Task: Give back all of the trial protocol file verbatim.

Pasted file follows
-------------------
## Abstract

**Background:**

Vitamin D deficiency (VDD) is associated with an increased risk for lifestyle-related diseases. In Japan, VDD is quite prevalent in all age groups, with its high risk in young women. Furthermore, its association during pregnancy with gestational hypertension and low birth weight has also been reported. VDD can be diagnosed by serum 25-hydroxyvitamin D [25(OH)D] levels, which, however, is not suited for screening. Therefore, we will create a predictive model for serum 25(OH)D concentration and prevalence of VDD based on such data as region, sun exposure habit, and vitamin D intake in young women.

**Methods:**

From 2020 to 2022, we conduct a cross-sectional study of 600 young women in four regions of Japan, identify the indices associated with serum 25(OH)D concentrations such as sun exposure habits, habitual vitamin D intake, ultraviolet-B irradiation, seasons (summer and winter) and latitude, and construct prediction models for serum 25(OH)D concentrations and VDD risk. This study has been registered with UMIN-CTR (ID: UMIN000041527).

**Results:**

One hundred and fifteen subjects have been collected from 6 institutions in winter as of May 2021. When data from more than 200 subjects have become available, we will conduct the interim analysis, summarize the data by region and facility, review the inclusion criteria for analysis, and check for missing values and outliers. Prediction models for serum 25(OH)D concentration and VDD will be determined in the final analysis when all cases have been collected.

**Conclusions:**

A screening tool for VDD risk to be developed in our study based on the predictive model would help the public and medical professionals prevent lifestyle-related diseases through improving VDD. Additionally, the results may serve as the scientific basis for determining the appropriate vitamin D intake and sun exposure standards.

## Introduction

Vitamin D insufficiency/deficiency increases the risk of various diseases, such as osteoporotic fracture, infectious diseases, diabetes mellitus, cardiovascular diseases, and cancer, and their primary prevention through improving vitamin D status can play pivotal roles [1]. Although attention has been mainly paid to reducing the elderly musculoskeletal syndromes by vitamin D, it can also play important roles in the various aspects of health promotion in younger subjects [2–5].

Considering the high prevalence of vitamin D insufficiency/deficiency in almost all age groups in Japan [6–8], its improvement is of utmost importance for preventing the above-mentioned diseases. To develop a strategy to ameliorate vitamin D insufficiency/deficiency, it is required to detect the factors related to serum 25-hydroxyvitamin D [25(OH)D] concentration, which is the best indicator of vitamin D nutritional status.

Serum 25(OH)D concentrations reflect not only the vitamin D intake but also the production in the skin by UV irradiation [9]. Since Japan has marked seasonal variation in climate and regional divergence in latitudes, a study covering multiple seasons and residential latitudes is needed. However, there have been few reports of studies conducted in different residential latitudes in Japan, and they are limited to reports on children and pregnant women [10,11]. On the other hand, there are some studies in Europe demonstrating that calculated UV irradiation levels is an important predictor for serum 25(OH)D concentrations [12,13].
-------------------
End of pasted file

## Abstract

**Background:**

Vitamin D deficiency (VDD) is associated with an increased risk for lifestyle-related diseases. In Japan, VDD is quite prevalent in all age groups, with its high risk in young women. Furthermore, its association during pregnancy with gestational hypertension and low birth weight has also been reported. VDD can be diagnosed by serum 25-hydroxyvitamin D [25(OH)D] levels, which, however, is not suited for screening. Therefore, we will create a predictive model for serum 25(OH)D concentration and prevalence of VDD based on such data as region, sun exposure habit, and vitamin D intake in young women.

**Methods:**

From 2020 to 2022, we conduct a cross-sectional study of 600 young women in four regions of Japan, identify the indices associated with serum 25(OH)D concentrations such as sun exposure habits, habitual vitamin D intake, ultraviolet-B irradiation, seasons (summer and winter) and latitude, and construct prediction models for serum 25(OH)D concentrations and VDD risk. This study has been registered with UMIN-CTR (ID: UMIN000041527).

**Results:**

One hundred and fifteen subjects have been collected from 6 institutions in winter as of May 2021. When data from more than 200 subjects have become available, we will conduct the interim analysis, summarize the data by region and facility, review the inclusion criteria for analysis, and check for missing values and outliers. Prediction models for serum 25(OH)D concentration and VDD will be determined in the final analysis when all cases have been collected.

**Conclusions:**

A screening tool for VDD risk to be developed in our study based on the predictive model would help the public and medical professionals prevent lifestyle-related diseases through improving VDD. Additionally, the results may serve as the scientific basis for determining the appropriate vitamin D intake and sun exposure standards.

## Introduction

Vitamin D insufficiency/deficiency increases the risk of various diseases, such as osteoporotic fracture, infectious diseases, diabetes mellitus, cardiovascular diseases, and cancer, and their primary prevention through improving vitamin D status can play pivotal roles [1]. Although attention has been mainly paid to reducing the elderly musculoskeletal syndromes by vitamin D, it can also play important roles in the various aspects of health promotion in younger subjects [2–5].

Considering the high prevalence of vitamin D insufficiency/deficiency in almost all age groups in Japan [6–8], its improvement is of utmost importance for preventing the above-mentioned diseases. To develop a strategy to ameliorate vitamin D insufficiency/deficiency, it is required to detect the factors related to serum 25-hydroxyvitamin D [25(OH)D] concentration, which is the best indicator of vitamin D nutritional status.

Serum 25(OH)D concentrations reflect not only the vitamin D intake but also the production in the skin by UV irradiation [9]. Since Japan has marked seasonal variation in climate and regional divergence in latitudes, a study covering multiple seasons and residential latitudes is needed. However, there have been few reports of studies conducted in different residential latitudes in Japan, and they are limited to reports on children and pregnant women [10,11]. On the other hand, there are some studies in Europe demonstrating that calculated UV irradiation levels is an important predictor for serum 25(OH)D concentrations [12,13].